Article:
# Operations on Power Series

The Wolfram Language allows you to perform many operations on power series. In all cases, the Wolfram Language gives results only to as many terms as can be justified from the accuracy of your input.

Here is a power series accurate to fourth order in :
 In:= Out= When you square the power series, you get another power series, also accurate to fourth order:
 In:= Out= Taking the logarithm gives you the result 2x, but only to order :
 In:= Out= The Wolfram Language keeps track of the orders of power series in much the same way as it keeps track of the precision of approximate real numbers. Just as with numerical calculations, there are operations on power series which can increase, or decrease, the precision (or order) of your results.

Here is a power series accurate to order :
 In:= Out= This gives a power series that is accurate only to order :
 In:= Out= The Wolfram Language also allows you to do calculus with power series.

Here is a power series for :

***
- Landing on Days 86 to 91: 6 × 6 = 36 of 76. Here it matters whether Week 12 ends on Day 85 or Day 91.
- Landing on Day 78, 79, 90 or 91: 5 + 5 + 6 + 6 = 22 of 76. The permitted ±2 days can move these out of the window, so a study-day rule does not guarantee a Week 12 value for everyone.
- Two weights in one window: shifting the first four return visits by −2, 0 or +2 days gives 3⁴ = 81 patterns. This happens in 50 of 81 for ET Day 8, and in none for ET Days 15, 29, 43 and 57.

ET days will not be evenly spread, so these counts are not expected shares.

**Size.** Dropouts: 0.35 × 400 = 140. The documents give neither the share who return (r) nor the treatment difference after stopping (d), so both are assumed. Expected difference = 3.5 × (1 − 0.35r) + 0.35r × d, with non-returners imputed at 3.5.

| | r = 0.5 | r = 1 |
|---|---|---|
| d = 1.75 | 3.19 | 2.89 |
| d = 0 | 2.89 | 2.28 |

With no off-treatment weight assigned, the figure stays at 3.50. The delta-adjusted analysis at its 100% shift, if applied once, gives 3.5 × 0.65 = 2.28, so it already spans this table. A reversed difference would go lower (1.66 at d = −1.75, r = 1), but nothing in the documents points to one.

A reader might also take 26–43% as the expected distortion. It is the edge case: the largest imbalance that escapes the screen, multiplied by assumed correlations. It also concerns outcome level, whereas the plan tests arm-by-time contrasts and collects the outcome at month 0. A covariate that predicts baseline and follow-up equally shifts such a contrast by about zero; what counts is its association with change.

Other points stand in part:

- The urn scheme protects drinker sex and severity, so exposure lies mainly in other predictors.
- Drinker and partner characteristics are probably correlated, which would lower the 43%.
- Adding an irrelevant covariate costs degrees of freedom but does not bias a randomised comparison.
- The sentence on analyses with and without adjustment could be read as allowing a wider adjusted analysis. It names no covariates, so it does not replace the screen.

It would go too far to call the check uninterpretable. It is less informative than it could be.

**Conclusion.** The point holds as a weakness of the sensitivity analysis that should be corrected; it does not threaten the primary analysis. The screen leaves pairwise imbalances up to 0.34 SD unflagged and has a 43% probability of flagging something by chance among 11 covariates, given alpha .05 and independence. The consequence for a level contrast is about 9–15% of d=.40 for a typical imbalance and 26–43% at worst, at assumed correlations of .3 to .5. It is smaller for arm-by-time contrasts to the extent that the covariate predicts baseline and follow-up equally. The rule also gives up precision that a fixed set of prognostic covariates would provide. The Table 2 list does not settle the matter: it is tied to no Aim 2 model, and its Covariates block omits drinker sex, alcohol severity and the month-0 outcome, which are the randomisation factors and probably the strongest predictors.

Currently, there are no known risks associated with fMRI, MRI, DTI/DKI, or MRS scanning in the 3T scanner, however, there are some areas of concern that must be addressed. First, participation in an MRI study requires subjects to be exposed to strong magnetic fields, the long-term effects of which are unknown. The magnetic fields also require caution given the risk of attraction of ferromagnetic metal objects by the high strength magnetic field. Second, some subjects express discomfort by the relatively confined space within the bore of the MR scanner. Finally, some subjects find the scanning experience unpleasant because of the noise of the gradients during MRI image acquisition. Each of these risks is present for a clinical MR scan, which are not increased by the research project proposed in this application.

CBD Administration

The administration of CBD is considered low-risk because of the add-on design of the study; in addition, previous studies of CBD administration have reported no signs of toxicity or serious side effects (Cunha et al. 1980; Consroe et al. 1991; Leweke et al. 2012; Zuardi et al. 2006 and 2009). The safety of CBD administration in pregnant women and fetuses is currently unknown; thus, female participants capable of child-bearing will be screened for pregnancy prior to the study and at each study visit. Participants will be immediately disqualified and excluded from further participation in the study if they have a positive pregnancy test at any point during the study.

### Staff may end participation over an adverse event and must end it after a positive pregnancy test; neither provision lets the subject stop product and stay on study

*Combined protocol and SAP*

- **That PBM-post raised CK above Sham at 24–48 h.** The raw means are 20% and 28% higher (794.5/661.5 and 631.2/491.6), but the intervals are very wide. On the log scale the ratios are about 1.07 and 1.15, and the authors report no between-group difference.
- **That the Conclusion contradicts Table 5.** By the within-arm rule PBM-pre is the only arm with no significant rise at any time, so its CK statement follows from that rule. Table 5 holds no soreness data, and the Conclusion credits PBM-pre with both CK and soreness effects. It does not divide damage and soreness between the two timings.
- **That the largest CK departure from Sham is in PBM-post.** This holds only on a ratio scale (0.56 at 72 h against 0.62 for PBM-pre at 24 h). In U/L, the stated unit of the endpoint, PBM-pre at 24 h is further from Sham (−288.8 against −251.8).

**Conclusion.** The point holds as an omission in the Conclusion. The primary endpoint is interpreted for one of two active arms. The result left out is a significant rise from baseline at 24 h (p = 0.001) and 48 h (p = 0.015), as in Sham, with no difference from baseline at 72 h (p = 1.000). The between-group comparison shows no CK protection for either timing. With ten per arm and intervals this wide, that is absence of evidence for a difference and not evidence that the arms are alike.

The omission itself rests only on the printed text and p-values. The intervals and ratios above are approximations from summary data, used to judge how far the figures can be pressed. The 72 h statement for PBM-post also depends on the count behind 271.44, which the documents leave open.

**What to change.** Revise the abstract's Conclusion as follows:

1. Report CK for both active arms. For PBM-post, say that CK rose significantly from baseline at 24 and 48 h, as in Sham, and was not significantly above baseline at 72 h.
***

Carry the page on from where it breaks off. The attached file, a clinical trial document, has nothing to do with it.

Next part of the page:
In:= Out= Here is its derivative with respect to x:
 In:= Out= Integrating with respect to x gives back the original power series:
 In:= Out= When you perform an operation that involves both a normal expression and a power series, the Wolfram Language "absorbs" the normal expression into the power series whenever possible.

The 1 is automatically absorbed into the power series:
 In:= Out= The x^2 is also absorbed into the power series:
 In:= Out= If you add Sin[x], the Wolfram Language generates the appropriate power series for Sin[x], and combines it with the power series you have:
 In:= Out= The Wolfram Language also absorbs expressions that multiply power series. The symbol a is assumed to be independent of x:
 In:= Out= The Wolfram Language knows how to apply a wide variety of functions to power series. However, if you apply an arbitrary function to a power series, it is impossible for the Wolfram Language to give you anything but a symbolic result.

The Wolfram Language does not know how to apply the function f to a power series, so it just leaves the symbolic result:
 In:= Out=